At the awards night itself, it was a feeling of fulfilment, a feeling of being part of something substantial. It was obvious that this is a young medium. A lot of rules of traditional media and communication do not apply to it. But maybe it is time we started a new way of looking at advertising, a way of aligning creative thinking to business deliveries, where numbers matter as much as inspiring ideas. Maybe it is the right time to bring both ends of the business - the agencies and the marketers - on the same table. Maybe it’s time for the real medium and definitely the real campaigns to reign supreme.
Richer from the experience, I am convinced that Digital is not just the medium of choice for the future, but is defining and redefining the rules of the game every day, today, even as I write this piece. I have huge respect for the brave warriors of Digital advertising who are fighting stereotypes, challenging boundaries and pushing the envelope with a clear touchstone of tremendous measurability. Thank you, IDMA, for giving me hope and a heartening experience in a world of cynicism. Much appreciated, and my best wishes always.
ALL ROADS LEAD TO CANNES
AD CLUB BOMBAY OFFERS ROGER HATCHUEL ACADEMY AWARD
The Advertising Club Bombay along with The Times Group, the official representative of Cannes in India, is offering an opportunity to undergraduate & postgraduate students this summer to earn the prestigious Roger Hatchuel Academy for an all-expenses paid trip to The Cannes Lions International Festival of Creativity, 2012, including a week of training. Applicants can bring their identity cards and photocopies of their passports to register at the Ad Club’s office at 504, Radhe Vallabh Society, French Bridge Corner, Opera House, Mumbai–400004 before Tuesday, May 15, 2012 between 10.30 am to 3 pm. A written test will be held on May 22, 2012. It will be followed by an exercise of making a theme-based ad. The eligibility criteria as defined by Cannes is that (i)the candidate has to be a student of Advertising, Communications or Marketing with a view to working in the Advertising industry (ii) between 18 and 23 years of age.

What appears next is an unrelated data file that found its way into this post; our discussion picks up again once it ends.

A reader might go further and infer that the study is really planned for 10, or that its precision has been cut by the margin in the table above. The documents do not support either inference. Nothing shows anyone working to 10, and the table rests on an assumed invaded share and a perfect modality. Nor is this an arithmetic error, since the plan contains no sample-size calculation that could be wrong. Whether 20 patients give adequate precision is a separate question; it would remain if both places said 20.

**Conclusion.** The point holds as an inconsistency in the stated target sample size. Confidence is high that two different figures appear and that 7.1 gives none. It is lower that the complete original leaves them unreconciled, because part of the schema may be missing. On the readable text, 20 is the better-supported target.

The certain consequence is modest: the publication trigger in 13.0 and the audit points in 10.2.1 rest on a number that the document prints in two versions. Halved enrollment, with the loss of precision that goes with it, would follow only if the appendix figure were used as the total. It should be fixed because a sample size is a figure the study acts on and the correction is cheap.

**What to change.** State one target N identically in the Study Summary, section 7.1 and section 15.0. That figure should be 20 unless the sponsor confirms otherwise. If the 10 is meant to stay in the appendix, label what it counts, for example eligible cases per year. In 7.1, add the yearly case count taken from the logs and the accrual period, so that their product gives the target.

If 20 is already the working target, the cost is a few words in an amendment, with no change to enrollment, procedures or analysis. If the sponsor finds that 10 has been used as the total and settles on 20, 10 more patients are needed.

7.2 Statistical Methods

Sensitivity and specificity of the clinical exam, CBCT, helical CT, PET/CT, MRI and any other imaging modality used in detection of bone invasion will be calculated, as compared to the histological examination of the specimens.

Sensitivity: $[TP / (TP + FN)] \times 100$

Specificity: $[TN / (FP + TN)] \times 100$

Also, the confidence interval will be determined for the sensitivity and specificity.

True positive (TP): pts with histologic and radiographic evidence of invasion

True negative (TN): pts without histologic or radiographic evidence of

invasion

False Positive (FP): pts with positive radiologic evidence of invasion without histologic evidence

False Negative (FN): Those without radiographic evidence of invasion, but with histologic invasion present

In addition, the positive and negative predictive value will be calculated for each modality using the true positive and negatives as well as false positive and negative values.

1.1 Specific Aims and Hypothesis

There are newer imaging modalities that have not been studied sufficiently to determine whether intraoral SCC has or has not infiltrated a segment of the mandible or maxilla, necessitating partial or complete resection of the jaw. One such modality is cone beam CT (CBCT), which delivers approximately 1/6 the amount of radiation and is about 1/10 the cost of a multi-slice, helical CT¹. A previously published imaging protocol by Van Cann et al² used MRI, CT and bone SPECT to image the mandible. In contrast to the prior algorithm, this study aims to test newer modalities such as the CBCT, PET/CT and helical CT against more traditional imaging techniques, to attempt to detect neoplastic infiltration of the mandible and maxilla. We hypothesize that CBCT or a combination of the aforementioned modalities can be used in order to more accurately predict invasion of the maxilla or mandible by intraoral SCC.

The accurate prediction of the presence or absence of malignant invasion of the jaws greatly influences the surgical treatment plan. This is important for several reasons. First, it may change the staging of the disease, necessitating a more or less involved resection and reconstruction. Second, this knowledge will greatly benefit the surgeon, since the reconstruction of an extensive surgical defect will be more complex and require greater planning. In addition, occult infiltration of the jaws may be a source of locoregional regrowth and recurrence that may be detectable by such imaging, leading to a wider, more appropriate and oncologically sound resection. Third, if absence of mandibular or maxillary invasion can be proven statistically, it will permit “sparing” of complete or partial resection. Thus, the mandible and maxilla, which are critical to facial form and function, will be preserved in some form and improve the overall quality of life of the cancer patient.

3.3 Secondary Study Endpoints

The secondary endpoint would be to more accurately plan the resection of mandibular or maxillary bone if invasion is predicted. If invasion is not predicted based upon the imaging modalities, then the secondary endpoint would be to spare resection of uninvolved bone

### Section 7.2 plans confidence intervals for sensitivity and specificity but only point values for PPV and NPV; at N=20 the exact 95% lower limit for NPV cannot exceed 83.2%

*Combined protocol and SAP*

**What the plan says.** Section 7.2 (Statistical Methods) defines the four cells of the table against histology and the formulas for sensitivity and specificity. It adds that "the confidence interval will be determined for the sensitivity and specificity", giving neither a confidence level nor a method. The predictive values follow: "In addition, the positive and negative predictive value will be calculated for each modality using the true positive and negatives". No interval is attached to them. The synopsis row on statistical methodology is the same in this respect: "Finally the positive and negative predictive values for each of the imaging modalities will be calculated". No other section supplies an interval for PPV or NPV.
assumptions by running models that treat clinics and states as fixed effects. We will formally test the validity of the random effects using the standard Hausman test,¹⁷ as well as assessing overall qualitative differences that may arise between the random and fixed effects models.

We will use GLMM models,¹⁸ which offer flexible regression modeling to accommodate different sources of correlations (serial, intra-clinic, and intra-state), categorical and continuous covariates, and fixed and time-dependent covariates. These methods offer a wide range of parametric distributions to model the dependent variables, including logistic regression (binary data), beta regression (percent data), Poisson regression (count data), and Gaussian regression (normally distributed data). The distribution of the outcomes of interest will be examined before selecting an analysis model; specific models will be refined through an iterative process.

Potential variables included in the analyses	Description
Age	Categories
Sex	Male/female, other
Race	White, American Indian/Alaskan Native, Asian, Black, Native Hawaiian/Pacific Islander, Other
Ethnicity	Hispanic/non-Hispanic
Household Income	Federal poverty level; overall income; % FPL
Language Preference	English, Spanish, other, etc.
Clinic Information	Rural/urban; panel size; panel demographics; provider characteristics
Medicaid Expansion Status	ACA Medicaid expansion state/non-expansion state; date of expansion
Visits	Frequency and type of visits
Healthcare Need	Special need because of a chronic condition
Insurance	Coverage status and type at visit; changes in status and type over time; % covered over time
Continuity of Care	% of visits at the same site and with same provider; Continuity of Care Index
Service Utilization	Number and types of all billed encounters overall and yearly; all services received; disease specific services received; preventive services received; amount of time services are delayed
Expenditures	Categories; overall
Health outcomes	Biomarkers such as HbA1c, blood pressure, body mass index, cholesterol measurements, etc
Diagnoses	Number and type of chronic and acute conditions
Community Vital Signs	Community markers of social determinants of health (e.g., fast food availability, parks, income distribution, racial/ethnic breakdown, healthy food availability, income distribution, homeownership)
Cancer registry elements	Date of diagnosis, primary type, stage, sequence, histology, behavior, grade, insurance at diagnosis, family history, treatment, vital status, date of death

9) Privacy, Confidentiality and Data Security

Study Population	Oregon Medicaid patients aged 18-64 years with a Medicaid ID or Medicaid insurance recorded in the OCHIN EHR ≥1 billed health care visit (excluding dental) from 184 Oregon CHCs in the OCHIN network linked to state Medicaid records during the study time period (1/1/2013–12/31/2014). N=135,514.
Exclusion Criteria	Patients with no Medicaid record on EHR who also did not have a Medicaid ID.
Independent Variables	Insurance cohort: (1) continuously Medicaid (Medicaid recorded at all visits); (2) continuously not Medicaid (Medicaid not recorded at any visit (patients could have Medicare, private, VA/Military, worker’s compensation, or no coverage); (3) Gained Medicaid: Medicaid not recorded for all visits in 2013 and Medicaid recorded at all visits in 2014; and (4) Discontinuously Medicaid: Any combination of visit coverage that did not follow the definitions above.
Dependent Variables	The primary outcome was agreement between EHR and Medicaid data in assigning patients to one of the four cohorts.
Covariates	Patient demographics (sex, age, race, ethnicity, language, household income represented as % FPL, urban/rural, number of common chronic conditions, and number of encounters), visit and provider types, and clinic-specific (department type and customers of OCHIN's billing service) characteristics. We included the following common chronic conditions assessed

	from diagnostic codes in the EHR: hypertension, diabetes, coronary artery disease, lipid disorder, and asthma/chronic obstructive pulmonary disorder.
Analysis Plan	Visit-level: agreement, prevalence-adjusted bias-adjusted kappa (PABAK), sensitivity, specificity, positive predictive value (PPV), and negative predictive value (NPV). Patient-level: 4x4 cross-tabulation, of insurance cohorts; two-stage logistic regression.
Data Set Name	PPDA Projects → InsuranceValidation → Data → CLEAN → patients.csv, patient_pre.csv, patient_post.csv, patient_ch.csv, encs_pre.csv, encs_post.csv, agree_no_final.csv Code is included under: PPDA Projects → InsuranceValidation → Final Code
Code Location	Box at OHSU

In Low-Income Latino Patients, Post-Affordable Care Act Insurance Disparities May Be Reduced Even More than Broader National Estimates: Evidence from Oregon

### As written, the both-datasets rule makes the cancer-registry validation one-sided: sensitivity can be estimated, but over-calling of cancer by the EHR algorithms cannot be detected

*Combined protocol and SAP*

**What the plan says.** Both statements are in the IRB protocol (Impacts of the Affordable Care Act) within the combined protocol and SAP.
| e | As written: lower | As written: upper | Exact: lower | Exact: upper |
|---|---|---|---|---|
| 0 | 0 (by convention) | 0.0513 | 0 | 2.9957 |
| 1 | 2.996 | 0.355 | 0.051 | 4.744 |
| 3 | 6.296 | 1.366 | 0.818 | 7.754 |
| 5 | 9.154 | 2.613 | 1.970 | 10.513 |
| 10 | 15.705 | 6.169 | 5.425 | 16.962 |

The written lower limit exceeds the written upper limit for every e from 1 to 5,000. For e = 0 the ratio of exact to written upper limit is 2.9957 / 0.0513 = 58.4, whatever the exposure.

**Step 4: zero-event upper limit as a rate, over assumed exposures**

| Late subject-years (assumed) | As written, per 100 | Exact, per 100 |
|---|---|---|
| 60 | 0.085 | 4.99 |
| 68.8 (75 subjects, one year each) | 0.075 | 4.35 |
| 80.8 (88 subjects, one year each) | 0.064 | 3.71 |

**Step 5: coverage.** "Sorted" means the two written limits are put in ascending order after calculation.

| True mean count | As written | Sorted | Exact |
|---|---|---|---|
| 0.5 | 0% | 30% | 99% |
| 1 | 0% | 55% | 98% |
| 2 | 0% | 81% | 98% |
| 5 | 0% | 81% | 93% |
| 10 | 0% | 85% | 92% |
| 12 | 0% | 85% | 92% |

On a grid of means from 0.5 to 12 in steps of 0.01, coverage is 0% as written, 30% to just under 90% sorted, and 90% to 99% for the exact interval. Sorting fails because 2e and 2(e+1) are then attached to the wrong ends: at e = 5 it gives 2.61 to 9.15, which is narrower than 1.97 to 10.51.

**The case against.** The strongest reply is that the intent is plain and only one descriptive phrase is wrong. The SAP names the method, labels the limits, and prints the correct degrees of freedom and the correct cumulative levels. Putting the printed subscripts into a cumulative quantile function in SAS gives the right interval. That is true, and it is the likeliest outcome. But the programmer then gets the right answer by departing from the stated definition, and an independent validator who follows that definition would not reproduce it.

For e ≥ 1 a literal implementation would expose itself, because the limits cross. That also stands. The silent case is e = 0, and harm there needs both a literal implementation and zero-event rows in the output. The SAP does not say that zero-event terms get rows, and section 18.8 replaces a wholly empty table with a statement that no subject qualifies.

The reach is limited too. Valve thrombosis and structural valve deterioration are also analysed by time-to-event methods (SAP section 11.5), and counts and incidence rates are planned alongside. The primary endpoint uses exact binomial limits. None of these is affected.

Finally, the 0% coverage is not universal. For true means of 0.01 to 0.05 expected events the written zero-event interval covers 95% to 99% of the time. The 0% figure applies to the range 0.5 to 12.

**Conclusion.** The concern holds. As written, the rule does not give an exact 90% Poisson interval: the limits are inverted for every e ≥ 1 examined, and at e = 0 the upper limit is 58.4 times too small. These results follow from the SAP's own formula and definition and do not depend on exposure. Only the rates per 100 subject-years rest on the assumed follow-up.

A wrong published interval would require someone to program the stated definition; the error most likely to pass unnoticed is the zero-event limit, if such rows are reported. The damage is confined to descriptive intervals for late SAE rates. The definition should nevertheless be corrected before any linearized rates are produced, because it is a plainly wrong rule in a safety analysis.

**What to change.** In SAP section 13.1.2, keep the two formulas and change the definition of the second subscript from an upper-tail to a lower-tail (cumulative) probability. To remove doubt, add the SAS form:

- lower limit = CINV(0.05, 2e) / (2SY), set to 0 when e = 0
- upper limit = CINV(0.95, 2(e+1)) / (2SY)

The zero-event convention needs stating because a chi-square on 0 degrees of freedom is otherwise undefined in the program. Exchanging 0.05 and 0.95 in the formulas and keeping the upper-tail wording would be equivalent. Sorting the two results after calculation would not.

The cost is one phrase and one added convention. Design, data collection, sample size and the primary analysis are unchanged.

AD AGE EXTENDS ITS GLOBAL COVER CONTEST DEADLINE TO MAY 7
The Advertising Age has invited young creatives from all over the world to design a globalthemed cover for Ad Age’s June 11 issue, and will award the winner a free trip to the Cannes Lions International Festival of Creativity, 2012. The new deadline for this is May 7. The Global Cover Contest celebrates the global issue Ad Age publishes each June, which focuses on the international advertising and marketing scene, innovative marketers and their strategies, and how brands connect with consumers around the world. Ad Age welcomes cover ideas from creatives aged 30 or younger. Entries must convey a global theme, be original work and, of course, be awesome. Students and professionals from all disciplines can participate. For more information, log on to www. adage.com/globalcovercontest. The winning cover design will be featured on a billboard at Cannes during the festival held from June 17 to 24.